To begin with, under Sect. 3.2.3 water management, smart measuring and monitoring [ 137 ], smart consumption [ 135 ], management [ 139 ], and control system [ 136 ] of water were discussed. These articles provided smart ways of implementing blockchain for efficient use of water in irrigation, distribution, and consumption, preventing environmental deterioration while also providing security and digitization.
Secondly, under Sect. 3.2.1 waste management, the reward system in return for waste collection and selling [ 128 , 148 ], and waste management [ 133 ] using Blockchain Technology were discussed. Covered under the integration of Blockchain Technology, Cloud Computing, and IoT, the implementation used smart contracts in the first two proposals and UML, TLA + for the latter.
Lastly, as per the research criteria, only one article contributing to the environment and natural hazards was discovered and reviewed explaining the insurance system for drought-affected farms based on the farm data stored in the blockchain ledger [ 134 ]. The model was implemented on NEO virtual machine, smart contracts, and used Oracle server as database.
Similarly, from the challenges faced by rural people acquiring an electric line, energy-efficient methods, to secure, and transparent payments issues were covered and reviewed under the energy section. The blockchain application areas in the energy sector were discovered to be Renewable energy and the Energy grid. With blockchain’s integration with renewable energy a smart contract-based energy transfer credibility system of biomass energy grid [ 143 ], and a case study of sub-Saharan Africa and its challenges and adoption of renewable energy access were discussed [ 142 ]. Whereas in the energy grid section, the blockchain’s application in providing peer-to-peer electrification with secure payments, transparent energy usage [ 144 ], and the use of smart energy grids for farming and irrigation using Ethereum Blockchain [ 140 ] were reviewed.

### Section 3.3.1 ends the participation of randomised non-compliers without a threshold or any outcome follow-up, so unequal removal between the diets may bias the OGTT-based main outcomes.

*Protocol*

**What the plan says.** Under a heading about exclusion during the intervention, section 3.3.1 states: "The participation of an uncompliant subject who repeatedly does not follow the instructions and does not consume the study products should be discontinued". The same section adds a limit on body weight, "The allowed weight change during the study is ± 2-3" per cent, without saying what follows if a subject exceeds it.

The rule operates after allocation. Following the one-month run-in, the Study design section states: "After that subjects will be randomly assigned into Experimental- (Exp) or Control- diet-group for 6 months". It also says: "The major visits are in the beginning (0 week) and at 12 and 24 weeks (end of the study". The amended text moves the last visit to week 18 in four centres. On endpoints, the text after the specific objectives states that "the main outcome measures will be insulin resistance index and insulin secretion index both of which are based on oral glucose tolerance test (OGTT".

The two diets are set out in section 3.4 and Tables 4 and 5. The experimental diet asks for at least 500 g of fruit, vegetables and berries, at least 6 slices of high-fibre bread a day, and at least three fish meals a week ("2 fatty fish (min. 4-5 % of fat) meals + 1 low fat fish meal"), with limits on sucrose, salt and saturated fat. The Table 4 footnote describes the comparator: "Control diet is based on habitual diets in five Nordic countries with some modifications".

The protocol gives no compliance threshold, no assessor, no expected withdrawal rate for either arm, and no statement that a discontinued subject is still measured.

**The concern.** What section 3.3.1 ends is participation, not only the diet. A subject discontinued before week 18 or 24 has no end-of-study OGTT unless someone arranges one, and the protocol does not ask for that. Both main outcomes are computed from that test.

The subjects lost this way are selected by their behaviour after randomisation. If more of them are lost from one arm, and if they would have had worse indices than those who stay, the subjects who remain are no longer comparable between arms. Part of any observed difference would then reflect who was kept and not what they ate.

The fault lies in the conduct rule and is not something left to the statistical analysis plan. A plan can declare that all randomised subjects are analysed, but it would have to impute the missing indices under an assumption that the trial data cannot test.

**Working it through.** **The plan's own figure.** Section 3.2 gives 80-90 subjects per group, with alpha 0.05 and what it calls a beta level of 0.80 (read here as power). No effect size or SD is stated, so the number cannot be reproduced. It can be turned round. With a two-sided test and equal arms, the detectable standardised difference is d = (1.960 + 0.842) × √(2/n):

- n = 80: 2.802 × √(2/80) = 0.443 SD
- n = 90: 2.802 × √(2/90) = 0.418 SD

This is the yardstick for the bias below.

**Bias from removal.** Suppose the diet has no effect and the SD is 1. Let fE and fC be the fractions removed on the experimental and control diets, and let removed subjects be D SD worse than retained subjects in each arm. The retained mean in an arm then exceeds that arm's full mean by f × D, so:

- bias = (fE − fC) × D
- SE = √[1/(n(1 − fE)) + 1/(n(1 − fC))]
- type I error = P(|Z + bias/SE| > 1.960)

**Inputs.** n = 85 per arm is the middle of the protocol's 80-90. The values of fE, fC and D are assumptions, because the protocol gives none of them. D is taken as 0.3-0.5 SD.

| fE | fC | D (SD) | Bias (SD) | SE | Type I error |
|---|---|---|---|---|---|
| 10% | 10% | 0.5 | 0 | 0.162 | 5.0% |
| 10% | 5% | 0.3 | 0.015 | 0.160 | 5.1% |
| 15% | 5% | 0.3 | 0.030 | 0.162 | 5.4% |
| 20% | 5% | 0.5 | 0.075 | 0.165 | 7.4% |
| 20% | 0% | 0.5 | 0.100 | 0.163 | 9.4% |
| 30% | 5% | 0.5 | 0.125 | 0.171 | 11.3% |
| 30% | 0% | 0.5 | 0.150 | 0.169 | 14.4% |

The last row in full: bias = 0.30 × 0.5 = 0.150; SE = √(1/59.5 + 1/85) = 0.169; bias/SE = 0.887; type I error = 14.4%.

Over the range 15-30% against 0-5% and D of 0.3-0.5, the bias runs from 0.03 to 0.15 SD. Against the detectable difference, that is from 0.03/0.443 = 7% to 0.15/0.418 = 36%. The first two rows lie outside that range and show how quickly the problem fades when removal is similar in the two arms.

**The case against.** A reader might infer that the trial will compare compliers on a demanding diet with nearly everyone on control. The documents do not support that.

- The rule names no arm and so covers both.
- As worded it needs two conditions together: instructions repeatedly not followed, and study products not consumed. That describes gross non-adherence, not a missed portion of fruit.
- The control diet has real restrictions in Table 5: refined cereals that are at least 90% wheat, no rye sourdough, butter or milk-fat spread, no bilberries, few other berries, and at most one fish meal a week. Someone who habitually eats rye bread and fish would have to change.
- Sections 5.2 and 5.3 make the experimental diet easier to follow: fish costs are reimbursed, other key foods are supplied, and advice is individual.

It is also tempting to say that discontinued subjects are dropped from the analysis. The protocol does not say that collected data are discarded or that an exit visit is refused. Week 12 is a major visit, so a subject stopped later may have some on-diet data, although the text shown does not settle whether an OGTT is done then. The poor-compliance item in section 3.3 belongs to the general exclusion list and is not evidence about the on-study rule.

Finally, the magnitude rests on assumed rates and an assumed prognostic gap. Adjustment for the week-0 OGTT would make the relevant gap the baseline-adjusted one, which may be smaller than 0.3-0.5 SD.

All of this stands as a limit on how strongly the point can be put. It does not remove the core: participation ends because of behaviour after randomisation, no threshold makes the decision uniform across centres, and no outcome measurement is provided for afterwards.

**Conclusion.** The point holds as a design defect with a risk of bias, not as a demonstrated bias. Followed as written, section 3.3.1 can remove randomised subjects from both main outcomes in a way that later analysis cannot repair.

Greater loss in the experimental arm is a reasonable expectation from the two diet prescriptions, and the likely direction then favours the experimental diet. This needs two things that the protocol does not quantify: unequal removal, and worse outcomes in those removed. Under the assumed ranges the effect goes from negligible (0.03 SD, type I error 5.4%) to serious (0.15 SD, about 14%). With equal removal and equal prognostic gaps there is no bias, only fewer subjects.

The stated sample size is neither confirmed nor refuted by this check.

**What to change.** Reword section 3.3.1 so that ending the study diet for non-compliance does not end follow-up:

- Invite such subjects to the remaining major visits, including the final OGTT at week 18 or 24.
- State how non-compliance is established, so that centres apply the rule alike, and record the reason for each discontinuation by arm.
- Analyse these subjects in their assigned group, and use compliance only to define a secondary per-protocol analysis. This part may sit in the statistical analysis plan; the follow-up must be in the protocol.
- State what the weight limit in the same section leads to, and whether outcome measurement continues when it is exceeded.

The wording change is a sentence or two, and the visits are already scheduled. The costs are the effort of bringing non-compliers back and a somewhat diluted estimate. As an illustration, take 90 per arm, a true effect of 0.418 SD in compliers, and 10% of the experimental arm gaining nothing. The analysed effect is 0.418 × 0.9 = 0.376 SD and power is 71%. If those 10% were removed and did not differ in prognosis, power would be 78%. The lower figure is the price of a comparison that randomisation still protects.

Under the Healthcare applications of blockchain, A Smart Healthcare System, Medical Data sharing, and Telemedicine were the areas discovered. Under smart healthcare, the articles reviewed were a smart model to detect diseases and measure basic health parameters using Ethereum blockchain and Raspberry Pi [ 156 ] and protected access to medical data using smart contracts [ 155 ]. For the recordkeeping of medical data and share it legitimately an electronic medical record storage management system based on ethereum and cloud storage [ 157 ], and a permissioned clinical data sharing called FHIRChain using smart contracts [ 158 ] was reviewed. Lastly, under Telemedicine, vaccine supervision and traceability for safe vaccine supply [ 159 ], secure data storage using telemedicine system based on smart contracts [ 160 ], and a telemedicine system to prevent health records manipulation using Blockchain and Cloud Database [ 161 ] were the articles reviewed.
Another challenge faced by rural people implemented to recuperate from unemployment using blockchain technology was discussed in Sect. 3.6 . Using smart contracts an employment contracts processing, handling, and safe payment system for temporary employment contracts [ 163 ], and a blockchain aggregator to perform worker data transactions and employment visibility [ 164 ] were the works reviewed in this section.
Limitations of Existing Works and Research Gaps
In this section, the limitations of the existing literature review on blockchain in rural development along with a comparison of existing systematic literature reviews have been discussed. The comparison has been shown in Table Table14, 14 , and a few research gaps have been mentioned in this section as well.
Comparison of existing reviews